plunger a small downward push, and verify that it springs back. If it does
not, you may need to lubricate the side of the plunger with a small
amount of silicone lubricant or you may not have sealed the tip of
your syringe properly.
When you are satisfied with the results of the
previous step, record the initial volume of air in the syringe and the
You will be immersing the syringe into a water
bath, and observing the changes in volume of the gas as you change the
temperature of the water. Since the air in the syringe will make it buoyant,
you need a way to hold the syringe under the water. If you have a ringstand
and clamp, you're all set. Otherwise, you can put together a homemade clamp
with materials you'll probably have around the house. Here's how:
Wrap a rubber band around the top of the
syringe tube, just below the finger flanges.
Insert the chopsticks (as noted in
Materials & Equipment, wood dowels can be substituted for
chopsticks) through loops of this rubber band, one on either side of the
syringe. Slide the syringe so that it is about 7–8 cm (3 in) in from
the ends of the chopsticks.
Wrap the second rubber band around the
short ends of the chopsticks. This will make a "V" shape, with
the syringe held tightly down near the point.
This second rubber band can also be used to
hold the thermometer upright in the water. Keep the bulb immersed in the
water, but not touching the side or bottom of the pot.
Place this assembly on the top of your
cooking pot, so that the chopsticks are supported by the rim of the pot
and the syringe sticks down into the pot.
To hold the syringe in place when the pot
is filled with water, place your weight (e.g., a can of soup) on top of
the wide end of the "V" made by the chopsticks.
Make any necessary adjustments to make the
syringe and thermometer stable, and make sure that you can read the
scale on the syringe.
Measurements and Presenting Your Results
Remove the syringe and thermometer assembly
from the pot and set them aside.
Place the pot on the stove, but don't turn on
the burner yet. Fill the pot with ice cubes and enough water to immerse the
syringe to somewhere between the 30 and 35 ml marks.
Replace the syringe and thermometer assembly,
and weight it down securely.
Allow several minutes temperature in the water
bath to stabilize and for the temperature of the air in the syringe to
equilibrate with the water bath. Gentle stirring may help, but be careful
not to break the thermometer or knock your weight off your clamp.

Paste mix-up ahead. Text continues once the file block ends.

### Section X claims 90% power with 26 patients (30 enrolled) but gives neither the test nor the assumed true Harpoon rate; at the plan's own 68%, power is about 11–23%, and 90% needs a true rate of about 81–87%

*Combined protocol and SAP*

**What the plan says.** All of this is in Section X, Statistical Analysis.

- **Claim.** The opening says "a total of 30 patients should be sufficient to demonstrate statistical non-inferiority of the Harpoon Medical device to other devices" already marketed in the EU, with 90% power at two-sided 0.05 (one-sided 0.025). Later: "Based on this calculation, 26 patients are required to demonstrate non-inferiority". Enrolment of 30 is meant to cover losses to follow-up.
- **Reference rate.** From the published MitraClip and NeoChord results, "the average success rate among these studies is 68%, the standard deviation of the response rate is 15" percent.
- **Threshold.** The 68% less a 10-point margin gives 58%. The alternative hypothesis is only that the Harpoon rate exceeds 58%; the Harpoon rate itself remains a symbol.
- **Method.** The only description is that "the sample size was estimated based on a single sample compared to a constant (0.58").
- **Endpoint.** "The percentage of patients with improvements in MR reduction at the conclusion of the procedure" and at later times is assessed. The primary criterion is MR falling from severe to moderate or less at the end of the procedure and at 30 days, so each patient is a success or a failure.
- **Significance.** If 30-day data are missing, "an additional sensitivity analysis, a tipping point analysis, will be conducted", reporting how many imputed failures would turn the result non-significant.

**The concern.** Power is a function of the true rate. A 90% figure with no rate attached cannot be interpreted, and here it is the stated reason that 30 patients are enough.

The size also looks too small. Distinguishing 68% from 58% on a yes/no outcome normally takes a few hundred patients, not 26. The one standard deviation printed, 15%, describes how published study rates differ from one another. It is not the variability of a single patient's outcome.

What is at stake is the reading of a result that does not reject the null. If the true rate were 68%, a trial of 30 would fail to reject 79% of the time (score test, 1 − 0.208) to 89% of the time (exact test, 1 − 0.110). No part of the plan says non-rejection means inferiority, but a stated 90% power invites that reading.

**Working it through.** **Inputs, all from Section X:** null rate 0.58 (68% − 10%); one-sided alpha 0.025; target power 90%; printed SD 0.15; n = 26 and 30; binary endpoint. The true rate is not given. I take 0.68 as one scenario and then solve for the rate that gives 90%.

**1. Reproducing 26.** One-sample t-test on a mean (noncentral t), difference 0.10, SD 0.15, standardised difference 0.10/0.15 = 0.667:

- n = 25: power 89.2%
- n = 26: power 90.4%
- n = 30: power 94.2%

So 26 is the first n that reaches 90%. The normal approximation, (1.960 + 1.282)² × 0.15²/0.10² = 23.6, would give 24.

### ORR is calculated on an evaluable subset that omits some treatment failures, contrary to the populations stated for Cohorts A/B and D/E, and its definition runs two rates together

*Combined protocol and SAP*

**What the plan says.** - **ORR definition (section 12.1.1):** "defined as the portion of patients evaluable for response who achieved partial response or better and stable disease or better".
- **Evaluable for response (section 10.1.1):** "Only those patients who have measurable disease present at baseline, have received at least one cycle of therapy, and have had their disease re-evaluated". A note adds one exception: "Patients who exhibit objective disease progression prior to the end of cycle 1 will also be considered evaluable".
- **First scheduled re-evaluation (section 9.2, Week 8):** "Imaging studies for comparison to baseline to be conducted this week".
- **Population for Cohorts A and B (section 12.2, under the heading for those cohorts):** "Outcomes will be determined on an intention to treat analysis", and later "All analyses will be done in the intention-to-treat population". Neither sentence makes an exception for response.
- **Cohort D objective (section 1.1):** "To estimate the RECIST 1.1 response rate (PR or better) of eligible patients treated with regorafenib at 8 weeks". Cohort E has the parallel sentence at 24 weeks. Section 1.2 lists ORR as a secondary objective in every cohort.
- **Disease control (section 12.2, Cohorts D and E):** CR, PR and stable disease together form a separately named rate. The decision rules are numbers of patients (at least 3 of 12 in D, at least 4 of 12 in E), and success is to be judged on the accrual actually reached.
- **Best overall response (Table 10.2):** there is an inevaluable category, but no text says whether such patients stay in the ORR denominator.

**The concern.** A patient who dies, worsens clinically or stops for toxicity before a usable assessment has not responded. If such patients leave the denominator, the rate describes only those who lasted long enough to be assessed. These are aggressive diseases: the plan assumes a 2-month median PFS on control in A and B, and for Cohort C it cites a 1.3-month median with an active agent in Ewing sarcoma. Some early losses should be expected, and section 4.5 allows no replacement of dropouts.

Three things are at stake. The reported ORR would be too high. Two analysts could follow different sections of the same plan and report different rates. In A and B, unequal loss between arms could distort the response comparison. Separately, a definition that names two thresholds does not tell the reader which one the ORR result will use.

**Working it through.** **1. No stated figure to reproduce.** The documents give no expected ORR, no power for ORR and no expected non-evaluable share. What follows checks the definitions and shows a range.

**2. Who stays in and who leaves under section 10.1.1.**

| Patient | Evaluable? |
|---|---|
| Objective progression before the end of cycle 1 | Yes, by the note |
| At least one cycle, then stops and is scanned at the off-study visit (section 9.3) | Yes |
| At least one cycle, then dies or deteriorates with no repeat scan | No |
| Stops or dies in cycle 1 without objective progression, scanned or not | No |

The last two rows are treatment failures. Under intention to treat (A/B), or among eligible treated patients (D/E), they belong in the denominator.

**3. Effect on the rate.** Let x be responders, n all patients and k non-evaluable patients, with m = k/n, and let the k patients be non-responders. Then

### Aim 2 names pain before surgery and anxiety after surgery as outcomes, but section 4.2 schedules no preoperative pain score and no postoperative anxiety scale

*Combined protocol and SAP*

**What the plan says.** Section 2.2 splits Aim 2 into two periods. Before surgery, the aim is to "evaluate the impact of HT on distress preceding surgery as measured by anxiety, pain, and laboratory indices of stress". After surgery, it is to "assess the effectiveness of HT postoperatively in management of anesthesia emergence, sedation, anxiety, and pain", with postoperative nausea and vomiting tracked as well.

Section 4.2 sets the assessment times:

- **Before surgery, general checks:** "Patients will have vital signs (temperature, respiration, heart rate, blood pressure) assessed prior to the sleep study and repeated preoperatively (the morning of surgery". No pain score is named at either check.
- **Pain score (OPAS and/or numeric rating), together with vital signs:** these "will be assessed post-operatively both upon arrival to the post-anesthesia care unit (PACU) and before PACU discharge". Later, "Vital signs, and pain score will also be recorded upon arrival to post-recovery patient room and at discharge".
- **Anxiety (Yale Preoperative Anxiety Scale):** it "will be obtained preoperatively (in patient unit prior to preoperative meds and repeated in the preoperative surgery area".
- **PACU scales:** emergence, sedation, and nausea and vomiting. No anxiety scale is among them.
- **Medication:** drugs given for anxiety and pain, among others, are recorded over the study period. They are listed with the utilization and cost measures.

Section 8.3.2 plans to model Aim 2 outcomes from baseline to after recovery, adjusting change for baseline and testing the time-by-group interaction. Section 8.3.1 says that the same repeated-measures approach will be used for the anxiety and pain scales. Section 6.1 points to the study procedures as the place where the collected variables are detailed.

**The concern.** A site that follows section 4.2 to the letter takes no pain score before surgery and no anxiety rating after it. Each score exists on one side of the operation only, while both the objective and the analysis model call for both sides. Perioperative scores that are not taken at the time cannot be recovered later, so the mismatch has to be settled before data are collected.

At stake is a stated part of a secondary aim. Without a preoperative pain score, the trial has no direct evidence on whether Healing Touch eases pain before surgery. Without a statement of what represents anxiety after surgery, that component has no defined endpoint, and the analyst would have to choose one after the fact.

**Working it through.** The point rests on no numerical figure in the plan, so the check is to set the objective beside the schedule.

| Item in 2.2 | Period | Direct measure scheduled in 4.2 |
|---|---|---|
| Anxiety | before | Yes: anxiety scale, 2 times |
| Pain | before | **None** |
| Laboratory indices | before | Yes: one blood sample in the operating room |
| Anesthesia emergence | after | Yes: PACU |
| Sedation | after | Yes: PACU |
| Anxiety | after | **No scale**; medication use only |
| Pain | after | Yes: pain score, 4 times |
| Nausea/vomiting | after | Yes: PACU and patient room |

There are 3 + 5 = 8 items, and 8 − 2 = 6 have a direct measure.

Record the temperature of the water bath and
the volume of the air in the syringe. You may want to tap the plunger
lightly to make sure it is free to move. (If necessary, carefully (and
briefly) lift the syringe out of the water to read the volume. You may want
to have an adult help you with this part.)
Turn the burner on (no higher than medium heat)
to gradually heat the water. At regular intervals (e.g., every 10°C), turn
the heat off and allow the temperature to stabilize. Again, record the
temperature of the water bath and the volume of air in the syringe.
Repeat the previous step up to 80 or 90°C. The
pot will be quite full, so it is best to avoid boiling the water.
As with any experiment, it is a good idea to
repeat your measurements to be sure that your results are consistent. We
suggest at least three separate trials. (Note that the temperatures used do
not need to be exactly the same from trial to trial!)
Make a graph of gas volume vs. temperature for
all of your data points. It's a good idea to use a different symbol for each
of your trials (if something was wrong with one particular trial, it may
help you understand what went wrong).
What is the relationship between volume and
temperature in your data set?
Can you extrapolate from your data to find the
temperature that corresponds to a gas volume of zero? How confident are you
with this result, and why?
Would your data look different if you used
kelvins for the temperature axis instead of degrees Celsius?
Was the assumption of constant pressure valid?
What are the possible sources of error in your